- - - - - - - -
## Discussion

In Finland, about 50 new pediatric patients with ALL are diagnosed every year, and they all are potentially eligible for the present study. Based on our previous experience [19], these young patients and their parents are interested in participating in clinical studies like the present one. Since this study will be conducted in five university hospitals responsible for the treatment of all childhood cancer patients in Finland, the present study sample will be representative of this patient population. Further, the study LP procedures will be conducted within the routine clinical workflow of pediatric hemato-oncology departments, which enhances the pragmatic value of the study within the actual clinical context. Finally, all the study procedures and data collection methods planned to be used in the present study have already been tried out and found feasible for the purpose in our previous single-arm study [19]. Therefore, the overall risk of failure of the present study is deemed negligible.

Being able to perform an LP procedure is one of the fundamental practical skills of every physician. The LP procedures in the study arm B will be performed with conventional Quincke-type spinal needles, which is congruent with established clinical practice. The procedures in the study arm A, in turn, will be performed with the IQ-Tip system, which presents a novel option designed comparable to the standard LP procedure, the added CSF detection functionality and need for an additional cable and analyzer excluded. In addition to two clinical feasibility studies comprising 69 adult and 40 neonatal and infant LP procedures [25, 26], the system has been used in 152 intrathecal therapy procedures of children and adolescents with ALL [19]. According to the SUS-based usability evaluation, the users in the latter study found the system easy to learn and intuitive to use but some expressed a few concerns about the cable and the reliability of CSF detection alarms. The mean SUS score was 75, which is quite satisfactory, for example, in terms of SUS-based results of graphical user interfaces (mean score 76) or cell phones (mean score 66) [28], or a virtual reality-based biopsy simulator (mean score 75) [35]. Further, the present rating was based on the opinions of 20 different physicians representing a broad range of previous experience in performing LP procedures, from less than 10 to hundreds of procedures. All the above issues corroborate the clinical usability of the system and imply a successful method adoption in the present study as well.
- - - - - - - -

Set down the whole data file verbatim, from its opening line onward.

## Discussion

In Finland, about 50 new pediatric patients with ALL are diagnosed every year, and they all are potentially eligible for the present study. Based on our previous experience [19], these young patients and their parents are interested in participating in clinical studies like the present one. Since this study will be conducted in five university hospitals responsible for the treatment of all childhood cancer patients in Finland, the present study sample will be representative of this patient population. Further, the study LP procedures will be conducted within the routine clinical workflow of pediatric hemato-oncology departments, which enhances the pragmatic value of the study within the actual clinical context. Finally, all the study procedures and data collection methods planned to be used in the present study have already been tried out and found feasible for the purpose in our previous single-arm study [19]. Therefore, the overall risk of failure of the present study is deemed negligible.

Being able to perform an LP procedure is one of the fundamental practical skills of every physician. The LP procedures in the study arm B will be performed with conventional Quincke-type spinal needles, which is congruent with established clinical practice. The procedures in the study arm A, in turn, will be performed with the IQ-Tip system, which presents a novel option designed comparable to the standard LP procedure, the added CSF detection functionality and need for an additional cable and analyzer excluded. In addition to two clinical feasibility studies comprising 69 adult and 40 neonatal and infant LP procedures [25, 26], the system has been used in 152 intrathecal therapy procedures of children and adolescents with ALL [19]. According to the SUS-based usability evaluation, the users in the latter study found the system easy to learn and intuitive to use but some expressed a few concerns about the cable and the reliability of CSF detection alarms. The mean SUS score was 75, which is quite satisfactory, for example, in terms of SUS-based results of graphical user interfaces (mean score 76) or cell phones (mean score 66) [28], or a virtual reality-based biopsy simulator (mean score 75) [35]. Further, the present rating was based on the opinions of 20 different physicians representing a broad range of previous experience in performing LP procedures, from less than 10 to hundreds of procedures. All the above issues corroborate the clinical usability of the system and imply a successful method adoption in the present study as well.